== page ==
FIG. 2 shows an outline of the knowledge required by an automatic continuous speech recognition system (block 1) to recognize an input speech (block 2) and to perform phonetic learning of linguistic formulations not covered by recognition grammars and language models, and the results it provides. In general, the elementary sounds employed for forming words and phrases are different according to the language used: it is therefore necessary to define a phonetic alphabet that models the elementary sounds, which are usually defined in terms of phonemes, for each language supported by the automatic speech recognition system. As well as a phonetic alphabet, an automatic speech recognition system needs acoustic models, typically created with multivariate Gaussian probability densities or neural networks, for calculating the emission probabilities, or rather to estimate the probability that the user has uttered a certain phoneme at a certain time. The phonetic alphabet and its correlated acoustic models represent the knowledge of the language and are normally provided by a manufacturer of the ASR technology (block 3). Obviously, in order to understand what the user has said it is necessary for the user's voice to be in the format of a digital audio stream, typically with a sampling frequency of 8 KHz in the field of telephony and 16 KHz in the multimedia one. Lastly, linguistic knowledge regarding the domain of admissible formulations is required (block 4). Typically, this depends on the service's point of dialogue and the information that must be requested from users, such as dates, amounts, times, menu options, etc. The final objective of phonetic learning technology is the improvement of this type of knowledge through the analysis of user behaviour.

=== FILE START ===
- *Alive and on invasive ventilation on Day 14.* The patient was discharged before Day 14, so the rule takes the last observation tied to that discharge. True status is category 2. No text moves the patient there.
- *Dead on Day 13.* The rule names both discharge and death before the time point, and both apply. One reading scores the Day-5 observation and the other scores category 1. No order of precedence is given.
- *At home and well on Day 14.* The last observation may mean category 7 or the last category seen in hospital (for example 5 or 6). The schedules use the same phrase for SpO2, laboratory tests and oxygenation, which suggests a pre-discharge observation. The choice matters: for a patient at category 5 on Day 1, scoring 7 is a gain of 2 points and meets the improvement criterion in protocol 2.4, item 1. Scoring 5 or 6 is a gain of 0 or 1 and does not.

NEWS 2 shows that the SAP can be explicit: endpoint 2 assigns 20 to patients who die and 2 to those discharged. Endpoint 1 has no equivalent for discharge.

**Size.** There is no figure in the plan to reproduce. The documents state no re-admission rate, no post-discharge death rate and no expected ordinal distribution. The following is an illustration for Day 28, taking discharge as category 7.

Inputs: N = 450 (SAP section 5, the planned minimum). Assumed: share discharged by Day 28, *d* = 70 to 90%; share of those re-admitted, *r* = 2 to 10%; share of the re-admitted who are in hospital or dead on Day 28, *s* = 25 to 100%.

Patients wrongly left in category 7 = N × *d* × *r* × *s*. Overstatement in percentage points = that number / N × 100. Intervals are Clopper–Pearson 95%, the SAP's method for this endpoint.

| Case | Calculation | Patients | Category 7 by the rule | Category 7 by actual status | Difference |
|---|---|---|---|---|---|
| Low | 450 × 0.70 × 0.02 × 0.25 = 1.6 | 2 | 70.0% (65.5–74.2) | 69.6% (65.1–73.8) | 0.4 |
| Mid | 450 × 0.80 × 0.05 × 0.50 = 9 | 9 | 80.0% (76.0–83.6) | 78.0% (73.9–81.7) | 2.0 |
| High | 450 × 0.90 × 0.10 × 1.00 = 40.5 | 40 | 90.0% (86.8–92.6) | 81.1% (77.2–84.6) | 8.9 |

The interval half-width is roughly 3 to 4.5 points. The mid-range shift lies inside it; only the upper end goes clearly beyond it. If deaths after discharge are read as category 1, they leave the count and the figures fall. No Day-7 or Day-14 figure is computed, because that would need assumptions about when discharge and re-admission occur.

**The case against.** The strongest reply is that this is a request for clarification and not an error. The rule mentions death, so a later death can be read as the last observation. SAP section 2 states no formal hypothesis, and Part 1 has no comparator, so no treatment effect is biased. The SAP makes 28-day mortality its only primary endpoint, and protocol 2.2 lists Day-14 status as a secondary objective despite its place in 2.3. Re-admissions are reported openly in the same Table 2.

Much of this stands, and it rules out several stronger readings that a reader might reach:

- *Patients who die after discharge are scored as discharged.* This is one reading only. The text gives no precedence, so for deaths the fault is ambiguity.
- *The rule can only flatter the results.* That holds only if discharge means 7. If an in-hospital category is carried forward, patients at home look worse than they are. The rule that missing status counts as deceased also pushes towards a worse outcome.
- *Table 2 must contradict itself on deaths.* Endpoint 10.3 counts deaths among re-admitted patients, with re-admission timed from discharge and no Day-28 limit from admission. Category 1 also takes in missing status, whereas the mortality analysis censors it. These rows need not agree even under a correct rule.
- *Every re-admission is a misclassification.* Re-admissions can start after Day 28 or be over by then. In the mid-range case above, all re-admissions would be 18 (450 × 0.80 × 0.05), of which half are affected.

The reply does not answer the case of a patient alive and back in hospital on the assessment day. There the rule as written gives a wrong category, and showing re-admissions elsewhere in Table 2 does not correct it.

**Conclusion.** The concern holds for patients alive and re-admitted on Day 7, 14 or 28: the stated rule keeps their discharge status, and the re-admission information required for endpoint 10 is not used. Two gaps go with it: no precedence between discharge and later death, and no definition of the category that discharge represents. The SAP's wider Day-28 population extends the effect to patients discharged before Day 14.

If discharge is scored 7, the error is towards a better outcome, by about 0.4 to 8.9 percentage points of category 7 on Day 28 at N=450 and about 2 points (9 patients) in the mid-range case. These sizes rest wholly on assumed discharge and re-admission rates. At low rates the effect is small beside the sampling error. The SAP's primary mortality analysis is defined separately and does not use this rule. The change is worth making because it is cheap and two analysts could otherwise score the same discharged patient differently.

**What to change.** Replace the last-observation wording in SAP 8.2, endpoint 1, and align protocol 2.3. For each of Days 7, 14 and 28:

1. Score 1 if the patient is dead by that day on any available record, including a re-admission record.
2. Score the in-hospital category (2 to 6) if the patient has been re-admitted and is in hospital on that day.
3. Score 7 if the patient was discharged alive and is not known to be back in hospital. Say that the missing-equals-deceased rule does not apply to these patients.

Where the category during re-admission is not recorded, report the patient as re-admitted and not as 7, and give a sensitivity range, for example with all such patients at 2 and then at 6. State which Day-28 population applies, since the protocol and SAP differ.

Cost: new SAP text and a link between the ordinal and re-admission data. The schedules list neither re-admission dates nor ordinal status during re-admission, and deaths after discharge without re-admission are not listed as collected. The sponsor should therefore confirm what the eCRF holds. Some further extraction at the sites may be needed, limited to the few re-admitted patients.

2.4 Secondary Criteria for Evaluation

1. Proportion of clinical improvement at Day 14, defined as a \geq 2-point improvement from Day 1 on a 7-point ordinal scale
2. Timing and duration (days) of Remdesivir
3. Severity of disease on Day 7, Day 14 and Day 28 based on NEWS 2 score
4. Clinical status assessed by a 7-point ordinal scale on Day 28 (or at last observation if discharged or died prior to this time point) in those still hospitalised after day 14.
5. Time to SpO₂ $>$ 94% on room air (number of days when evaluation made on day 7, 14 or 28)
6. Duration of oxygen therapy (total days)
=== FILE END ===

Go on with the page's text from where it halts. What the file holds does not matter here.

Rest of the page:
The results that an automatic speech recognition system must supply in an automatic phonetic-learning-enabled voice service are the results relative to the individual recognition turns: the recognized words, possibly with their semantic interpretation, the recognition confidence score, which expresses the reliability, and, optionally, the results regarding recognition hypotheses other than the best one (block 5). This data is however not enough to perform phonetic learning, and it necessary that the automatic speech recognition system provides further information. The additional data required is the unconstrained and constrained phonetic recognition, the confidence measure of the individual phonemes, and the time frames in which they are recognized (block 6).

Unconstrained phonetic recognition represents the most probable phoneme sequence for the automatic speech recognition system of what the user pronounced. The main property of this recognition is the fact that it covers all voice input and represents what the users pronounce fairly well, especially if the automatic speech recognition system is of high quality.